Having decided through the processes described above to focus your message on a few key strengths of your business (your 'service offer' or 'proposition') you must now express these in terms of benefits to your customers. What does it all mean to them? Give them something to relate to, so that you explain more than simply what you do or provide - explain what your proposition means to your customers. How will it make their business more profitable, more streamlined, more ethical and sustainable, more socially responsible; how your proposition will improve the quality of their service to their own customers; how it will make their employees lives' easier, better, less stressful - whatever you believe to be the strongest most relevant and meaningful customer outcomes.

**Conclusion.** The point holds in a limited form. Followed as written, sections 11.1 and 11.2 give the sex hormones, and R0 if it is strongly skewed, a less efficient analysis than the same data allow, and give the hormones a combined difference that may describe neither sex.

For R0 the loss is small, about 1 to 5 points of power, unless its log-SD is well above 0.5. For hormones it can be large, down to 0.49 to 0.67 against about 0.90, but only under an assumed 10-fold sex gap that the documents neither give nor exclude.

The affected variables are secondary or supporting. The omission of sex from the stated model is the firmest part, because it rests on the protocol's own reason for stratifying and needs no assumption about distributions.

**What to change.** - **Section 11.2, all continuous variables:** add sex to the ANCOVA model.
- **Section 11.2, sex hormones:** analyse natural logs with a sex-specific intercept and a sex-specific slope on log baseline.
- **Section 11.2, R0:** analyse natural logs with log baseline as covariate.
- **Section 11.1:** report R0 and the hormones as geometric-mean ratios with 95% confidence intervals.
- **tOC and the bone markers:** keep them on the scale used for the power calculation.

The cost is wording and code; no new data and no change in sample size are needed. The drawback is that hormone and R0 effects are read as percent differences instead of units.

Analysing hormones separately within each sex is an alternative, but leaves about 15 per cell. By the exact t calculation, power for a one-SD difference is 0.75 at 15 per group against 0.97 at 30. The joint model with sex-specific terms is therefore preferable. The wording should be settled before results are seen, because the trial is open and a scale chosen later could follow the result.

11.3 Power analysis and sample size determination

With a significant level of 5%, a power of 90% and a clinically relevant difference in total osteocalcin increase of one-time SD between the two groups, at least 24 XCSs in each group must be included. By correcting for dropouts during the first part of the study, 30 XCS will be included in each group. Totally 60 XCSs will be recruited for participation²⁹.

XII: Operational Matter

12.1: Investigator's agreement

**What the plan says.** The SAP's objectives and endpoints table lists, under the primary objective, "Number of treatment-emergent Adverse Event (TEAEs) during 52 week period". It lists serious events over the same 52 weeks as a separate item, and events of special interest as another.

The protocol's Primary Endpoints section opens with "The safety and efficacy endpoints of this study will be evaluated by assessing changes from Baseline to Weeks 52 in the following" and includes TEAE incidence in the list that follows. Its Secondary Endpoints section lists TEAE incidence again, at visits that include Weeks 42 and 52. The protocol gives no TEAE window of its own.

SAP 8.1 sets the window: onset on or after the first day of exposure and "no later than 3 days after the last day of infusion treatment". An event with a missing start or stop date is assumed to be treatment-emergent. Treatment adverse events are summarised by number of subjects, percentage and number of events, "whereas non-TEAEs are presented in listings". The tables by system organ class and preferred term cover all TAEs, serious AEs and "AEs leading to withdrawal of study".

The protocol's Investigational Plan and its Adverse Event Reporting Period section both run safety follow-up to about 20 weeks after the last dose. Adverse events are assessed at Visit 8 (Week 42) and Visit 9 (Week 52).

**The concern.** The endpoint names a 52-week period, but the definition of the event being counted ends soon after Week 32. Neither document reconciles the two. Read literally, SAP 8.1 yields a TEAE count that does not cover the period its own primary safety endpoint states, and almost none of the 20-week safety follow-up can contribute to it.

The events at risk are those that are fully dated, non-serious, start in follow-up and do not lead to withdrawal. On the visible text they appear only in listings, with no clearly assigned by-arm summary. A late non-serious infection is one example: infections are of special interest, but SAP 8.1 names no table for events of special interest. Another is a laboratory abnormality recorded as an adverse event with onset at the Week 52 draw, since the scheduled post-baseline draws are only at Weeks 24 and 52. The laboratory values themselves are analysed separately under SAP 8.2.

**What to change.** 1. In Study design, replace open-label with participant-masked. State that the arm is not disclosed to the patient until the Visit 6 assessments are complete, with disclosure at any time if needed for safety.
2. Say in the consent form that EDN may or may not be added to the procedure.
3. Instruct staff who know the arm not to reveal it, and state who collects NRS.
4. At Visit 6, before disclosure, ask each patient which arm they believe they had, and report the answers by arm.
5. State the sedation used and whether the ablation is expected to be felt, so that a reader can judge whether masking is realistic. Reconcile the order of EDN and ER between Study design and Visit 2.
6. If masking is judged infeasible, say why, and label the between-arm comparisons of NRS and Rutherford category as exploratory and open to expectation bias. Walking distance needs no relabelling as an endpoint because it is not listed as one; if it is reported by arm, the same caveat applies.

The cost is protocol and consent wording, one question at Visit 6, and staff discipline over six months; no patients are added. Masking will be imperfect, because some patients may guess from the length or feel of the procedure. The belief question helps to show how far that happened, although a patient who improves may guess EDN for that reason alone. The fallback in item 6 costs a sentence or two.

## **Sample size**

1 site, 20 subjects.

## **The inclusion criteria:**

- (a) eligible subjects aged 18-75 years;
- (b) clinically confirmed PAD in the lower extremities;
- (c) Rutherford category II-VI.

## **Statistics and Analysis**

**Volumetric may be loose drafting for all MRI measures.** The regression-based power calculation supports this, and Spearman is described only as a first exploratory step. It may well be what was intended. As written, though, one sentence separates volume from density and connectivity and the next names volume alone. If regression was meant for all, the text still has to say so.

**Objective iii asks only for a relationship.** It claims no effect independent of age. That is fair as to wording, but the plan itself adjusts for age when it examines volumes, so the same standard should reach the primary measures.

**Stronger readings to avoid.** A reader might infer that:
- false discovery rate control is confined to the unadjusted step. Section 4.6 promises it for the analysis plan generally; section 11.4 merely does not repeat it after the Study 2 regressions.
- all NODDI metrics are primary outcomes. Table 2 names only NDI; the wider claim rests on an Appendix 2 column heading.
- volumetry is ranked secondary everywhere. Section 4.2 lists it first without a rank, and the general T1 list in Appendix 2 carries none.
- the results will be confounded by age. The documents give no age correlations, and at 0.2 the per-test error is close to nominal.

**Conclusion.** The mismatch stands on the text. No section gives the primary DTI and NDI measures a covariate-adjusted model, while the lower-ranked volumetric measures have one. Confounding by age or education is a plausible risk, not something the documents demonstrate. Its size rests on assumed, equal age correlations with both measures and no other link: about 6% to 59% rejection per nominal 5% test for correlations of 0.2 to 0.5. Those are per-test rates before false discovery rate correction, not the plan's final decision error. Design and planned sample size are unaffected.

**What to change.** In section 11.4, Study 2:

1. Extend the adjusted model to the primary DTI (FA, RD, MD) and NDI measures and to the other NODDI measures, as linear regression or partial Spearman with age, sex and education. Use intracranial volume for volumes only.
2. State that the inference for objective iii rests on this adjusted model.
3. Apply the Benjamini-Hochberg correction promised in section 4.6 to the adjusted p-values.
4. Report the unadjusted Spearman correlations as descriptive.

Take out measurable response by cost in advertising

Because advertising is such a complex science the only real way to be sure that something will work before you try it is to refer to previous indicators, and if you've no previous statistics or reliable data then run 'pilot' or trial first. Start measuring the effectiveness of your advertising from the very beginning. Keep detailed records of what you did, when, to whom, for how much, and what resulted. Admittedly the results of certain advertising can be quite difficult to measure, particularly where no direct response is sought, (where follow-up sample surveys might be the only way to gauge effects), but measure everything in whatever way you can. Starting a business and a completely new advertising campaign inevitably involves a bit of calculated guesswork, however, if you start measuring and recording results from the beginning then you'll make your task much easier next time around.

Key indicators to be gauged are cost per thousand, cost per response, and percentage response.